Thanks to some applied discipline, Facebook is reaping greater benefits from its efforts around open source software.
The social network has relied on open source since its inception, but it didn’t formalized those efforts until 2013 when infrastructure engineer James Pearce started overseeing its open source projects.
With so many users, “we faced a lot of new challenges that the software wasn’t designed for,” Pearce said Wednesday in a talk at the Linux Summit in Santa Rosa, California. “So we work hard to try to improve them.”
Relying on open source also helps Facebook’s new technical hires get up to speed quickly. “If you have to wait six months for an engineer to get trained on some proprietary internal system, that is time wasted, “ Pearce said.
Facebook has maintained 235 open source projects on GitHub, consisting of more than 10 million lines of code. The software covers all aspects of running an Internet service, including data management, security, Web design, mobile computing, and infrastructure management.
Posting code it developed in house has helped Facebook in numerous ways. “It makes us write better software,” Pearce said. Knowing their work will be exposed to other developers means its engineers write cleaner, more modular code that’s less inextricably tied to other Facebook programs.
When Pearce assumed the role as open source steward, he wrote a series of scripts to get information from GitHub about how the software is being used by outside parties. He can see how many external developers a project attracts, how many suggested changes or bug reports they submit and how quickly those changes are applied.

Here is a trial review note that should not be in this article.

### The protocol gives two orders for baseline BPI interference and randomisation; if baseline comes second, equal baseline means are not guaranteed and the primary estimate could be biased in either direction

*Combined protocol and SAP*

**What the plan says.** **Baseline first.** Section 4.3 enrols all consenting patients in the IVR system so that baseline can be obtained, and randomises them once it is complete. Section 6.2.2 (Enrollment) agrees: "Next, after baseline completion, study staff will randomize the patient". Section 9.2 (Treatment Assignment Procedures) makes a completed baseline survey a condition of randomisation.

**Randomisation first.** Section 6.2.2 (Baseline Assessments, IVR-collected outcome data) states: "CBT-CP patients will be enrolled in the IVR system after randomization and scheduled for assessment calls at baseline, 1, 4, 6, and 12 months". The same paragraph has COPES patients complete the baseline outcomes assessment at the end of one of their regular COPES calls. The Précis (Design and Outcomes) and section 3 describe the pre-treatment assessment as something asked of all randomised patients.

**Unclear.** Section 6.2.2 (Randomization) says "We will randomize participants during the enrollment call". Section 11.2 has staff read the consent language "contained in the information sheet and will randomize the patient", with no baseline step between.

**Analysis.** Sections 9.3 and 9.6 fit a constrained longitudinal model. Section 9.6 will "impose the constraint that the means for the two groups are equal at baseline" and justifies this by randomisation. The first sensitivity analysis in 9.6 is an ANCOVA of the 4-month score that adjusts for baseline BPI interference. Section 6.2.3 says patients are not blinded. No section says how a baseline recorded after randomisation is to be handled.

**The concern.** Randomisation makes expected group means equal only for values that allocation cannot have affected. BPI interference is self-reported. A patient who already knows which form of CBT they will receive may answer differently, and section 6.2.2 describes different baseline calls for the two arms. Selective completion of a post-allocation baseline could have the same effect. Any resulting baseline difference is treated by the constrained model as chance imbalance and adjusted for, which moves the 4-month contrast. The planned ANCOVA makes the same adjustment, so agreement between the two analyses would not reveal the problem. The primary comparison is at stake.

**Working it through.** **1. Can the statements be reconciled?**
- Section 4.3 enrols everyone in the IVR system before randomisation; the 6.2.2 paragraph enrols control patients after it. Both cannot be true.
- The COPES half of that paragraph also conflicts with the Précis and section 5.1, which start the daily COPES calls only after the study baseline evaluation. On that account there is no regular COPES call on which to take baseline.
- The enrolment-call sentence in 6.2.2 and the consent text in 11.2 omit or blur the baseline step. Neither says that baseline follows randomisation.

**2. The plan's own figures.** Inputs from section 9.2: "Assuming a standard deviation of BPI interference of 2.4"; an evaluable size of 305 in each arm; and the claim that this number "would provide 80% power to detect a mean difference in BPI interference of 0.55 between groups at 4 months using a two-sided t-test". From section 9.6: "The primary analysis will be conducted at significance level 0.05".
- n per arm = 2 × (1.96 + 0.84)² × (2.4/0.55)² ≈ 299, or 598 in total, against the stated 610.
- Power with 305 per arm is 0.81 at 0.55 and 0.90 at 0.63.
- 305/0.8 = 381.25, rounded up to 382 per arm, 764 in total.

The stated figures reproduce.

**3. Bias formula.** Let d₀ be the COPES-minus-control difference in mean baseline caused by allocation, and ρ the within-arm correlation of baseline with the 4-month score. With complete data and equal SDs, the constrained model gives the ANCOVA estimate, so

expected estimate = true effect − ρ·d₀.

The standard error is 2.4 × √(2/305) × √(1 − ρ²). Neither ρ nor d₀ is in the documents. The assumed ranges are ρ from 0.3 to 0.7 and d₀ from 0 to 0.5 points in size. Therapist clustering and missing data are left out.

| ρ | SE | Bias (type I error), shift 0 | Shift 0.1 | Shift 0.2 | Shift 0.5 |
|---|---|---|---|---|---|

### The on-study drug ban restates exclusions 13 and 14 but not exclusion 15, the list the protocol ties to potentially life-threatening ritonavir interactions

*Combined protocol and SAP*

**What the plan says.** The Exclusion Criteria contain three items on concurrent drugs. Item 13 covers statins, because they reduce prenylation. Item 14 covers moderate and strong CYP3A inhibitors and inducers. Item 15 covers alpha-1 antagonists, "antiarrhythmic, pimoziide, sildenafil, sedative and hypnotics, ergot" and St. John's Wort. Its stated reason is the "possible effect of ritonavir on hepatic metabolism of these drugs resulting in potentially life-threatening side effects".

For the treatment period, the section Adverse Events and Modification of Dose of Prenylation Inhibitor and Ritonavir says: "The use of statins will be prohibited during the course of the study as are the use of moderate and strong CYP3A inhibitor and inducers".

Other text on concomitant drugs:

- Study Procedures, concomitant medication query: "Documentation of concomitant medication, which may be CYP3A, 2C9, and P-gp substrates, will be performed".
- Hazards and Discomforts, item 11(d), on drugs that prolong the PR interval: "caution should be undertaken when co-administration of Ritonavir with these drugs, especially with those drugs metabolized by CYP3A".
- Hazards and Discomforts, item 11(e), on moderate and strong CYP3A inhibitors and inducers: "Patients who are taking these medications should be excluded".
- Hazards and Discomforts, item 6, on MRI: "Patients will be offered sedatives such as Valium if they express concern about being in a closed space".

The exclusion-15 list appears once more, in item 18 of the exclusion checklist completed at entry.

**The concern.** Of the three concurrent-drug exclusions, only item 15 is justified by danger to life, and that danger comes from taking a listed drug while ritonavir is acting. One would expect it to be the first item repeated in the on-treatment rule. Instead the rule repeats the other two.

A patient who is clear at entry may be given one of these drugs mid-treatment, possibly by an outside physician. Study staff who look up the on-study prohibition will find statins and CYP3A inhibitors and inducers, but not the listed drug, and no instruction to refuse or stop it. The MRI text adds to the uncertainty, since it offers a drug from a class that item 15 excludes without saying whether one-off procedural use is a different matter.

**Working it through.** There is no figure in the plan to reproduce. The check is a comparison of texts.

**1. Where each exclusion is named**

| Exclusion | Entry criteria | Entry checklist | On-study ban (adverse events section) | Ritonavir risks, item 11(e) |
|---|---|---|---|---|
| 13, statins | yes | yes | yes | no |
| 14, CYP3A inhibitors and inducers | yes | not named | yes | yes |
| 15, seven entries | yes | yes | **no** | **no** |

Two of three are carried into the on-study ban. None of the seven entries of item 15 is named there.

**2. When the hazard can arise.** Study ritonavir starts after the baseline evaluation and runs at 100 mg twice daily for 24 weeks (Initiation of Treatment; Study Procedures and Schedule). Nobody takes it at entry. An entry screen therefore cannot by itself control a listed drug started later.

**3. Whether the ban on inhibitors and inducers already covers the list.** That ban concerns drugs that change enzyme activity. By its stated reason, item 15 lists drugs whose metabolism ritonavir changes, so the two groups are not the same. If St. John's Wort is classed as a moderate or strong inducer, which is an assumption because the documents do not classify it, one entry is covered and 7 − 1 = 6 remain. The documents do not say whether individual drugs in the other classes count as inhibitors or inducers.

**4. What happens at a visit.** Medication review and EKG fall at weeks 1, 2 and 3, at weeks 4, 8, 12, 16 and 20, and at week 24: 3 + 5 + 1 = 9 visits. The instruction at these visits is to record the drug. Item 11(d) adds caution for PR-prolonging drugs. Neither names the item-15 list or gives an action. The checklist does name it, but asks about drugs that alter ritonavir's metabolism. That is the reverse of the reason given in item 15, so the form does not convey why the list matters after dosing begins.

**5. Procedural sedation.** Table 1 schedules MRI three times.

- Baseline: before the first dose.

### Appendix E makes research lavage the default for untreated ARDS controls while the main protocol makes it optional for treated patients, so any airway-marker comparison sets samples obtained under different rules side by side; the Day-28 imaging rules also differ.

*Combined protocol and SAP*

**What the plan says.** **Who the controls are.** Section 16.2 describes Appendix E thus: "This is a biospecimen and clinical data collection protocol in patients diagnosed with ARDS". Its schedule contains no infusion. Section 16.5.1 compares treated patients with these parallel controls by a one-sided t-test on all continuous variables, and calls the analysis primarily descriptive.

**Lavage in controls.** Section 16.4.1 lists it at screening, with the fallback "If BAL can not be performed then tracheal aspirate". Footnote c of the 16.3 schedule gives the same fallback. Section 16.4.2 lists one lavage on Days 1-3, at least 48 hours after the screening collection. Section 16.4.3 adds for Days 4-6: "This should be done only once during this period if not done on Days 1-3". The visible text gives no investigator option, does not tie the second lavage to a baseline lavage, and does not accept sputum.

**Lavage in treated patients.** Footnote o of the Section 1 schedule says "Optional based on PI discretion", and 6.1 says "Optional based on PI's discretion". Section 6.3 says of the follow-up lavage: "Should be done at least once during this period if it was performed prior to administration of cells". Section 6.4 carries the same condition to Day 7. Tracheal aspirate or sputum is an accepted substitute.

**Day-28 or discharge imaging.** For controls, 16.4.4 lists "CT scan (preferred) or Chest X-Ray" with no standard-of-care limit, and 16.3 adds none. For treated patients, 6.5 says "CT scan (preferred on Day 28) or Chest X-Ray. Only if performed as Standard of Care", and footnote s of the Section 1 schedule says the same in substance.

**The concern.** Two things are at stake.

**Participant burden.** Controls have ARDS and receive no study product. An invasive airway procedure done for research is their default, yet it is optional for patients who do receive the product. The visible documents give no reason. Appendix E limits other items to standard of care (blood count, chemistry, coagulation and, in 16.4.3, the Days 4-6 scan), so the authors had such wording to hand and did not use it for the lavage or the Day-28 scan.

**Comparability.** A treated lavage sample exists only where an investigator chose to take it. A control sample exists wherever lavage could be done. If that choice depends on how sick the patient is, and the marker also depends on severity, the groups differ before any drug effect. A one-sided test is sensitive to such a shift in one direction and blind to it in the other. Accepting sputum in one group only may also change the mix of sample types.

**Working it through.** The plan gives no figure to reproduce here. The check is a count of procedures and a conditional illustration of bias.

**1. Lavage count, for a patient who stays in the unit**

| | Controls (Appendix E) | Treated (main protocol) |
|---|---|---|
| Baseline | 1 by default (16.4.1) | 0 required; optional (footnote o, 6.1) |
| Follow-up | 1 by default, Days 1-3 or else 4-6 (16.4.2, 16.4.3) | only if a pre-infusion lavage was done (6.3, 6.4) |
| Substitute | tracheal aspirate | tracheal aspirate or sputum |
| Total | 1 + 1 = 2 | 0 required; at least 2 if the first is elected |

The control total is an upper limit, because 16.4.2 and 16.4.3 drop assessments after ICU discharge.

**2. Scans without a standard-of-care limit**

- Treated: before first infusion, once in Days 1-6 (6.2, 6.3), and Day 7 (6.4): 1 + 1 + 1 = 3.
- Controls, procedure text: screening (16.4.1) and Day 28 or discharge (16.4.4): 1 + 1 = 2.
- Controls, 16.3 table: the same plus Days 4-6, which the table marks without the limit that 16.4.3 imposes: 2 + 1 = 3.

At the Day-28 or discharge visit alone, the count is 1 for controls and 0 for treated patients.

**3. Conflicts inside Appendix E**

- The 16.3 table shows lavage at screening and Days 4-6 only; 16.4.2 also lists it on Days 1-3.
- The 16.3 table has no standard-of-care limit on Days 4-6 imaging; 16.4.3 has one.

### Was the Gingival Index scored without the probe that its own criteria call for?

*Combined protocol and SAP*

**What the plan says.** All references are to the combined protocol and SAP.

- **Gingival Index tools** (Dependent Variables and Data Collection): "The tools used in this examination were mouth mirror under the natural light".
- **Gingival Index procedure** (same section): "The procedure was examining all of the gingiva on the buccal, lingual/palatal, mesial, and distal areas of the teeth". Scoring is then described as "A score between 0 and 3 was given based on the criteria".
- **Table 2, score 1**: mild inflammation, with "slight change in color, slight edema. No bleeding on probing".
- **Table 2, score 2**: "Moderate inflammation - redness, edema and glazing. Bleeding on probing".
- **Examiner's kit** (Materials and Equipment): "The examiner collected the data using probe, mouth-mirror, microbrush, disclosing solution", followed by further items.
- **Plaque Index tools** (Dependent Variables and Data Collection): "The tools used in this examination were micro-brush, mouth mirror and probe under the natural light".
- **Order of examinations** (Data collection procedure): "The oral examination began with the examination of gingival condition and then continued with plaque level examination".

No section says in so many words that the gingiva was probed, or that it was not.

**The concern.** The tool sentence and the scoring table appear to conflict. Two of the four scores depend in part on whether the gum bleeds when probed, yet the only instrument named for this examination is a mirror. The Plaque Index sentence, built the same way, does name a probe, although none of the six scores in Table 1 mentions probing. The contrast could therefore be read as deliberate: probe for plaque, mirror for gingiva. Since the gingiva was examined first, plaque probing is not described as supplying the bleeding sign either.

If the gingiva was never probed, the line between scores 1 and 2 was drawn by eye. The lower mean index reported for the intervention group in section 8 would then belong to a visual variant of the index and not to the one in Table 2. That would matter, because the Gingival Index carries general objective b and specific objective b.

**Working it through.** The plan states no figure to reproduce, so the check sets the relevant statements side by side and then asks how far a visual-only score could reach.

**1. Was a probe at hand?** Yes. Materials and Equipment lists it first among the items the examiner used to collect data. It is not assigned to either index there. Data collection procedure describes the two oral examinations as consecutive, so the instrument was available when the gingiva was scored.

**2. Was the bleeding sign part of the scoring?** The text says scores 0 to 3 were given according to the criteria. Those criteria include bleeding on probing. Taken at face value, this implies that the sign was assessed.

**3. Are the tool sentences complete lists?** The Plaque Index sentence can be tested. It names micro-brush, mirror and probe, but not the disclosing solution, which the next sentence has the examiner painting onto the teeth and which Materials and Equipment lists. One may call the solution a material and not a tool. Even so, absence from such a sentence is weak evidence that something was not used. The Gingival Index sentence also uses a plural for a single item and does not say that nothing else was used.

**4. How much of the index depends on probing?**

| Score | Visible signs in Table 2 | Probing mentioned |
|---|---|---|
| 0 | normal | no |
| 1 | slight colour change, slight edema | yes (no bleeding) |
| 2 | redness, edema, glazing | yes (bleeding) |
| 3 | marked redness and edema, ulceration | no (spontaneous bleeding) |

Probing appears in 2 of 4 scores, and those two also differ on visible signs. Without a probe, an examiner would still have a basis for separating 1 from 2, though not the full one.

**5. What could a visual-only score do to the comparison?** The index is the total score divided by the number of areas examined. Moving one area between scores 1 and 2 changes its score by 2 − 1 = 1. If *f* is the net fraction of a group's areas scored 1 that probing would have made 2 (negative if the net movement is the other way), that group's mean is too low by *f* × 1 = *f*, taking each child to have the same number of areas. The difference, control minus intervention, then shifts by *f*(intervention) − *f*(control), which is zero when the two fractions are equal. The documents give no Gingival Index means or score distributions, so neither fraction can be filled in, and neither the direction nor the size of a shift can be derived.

“You can see which projects are doing well and which projects have issues,” Pearce said.
This data has spurred project owners to update their code more quickly. When Pearce first started keeping tabs, the average pull request, or suggested change, was over a year. That time is now down to three months.
The company has also increased its contributions to other open source projects. In 2014, Facebook engineers contributed 214 changes to the Linux kernel, up from 6 in 2013.
Having its own modifications implemented in the Linux kernel means Facebook engineers don’t have to re-implement their changes each time the kernel is updated. It also ensures that Linux-tested equipment from hardware manufacturers will be ready to operate within Facebook, Pearce said.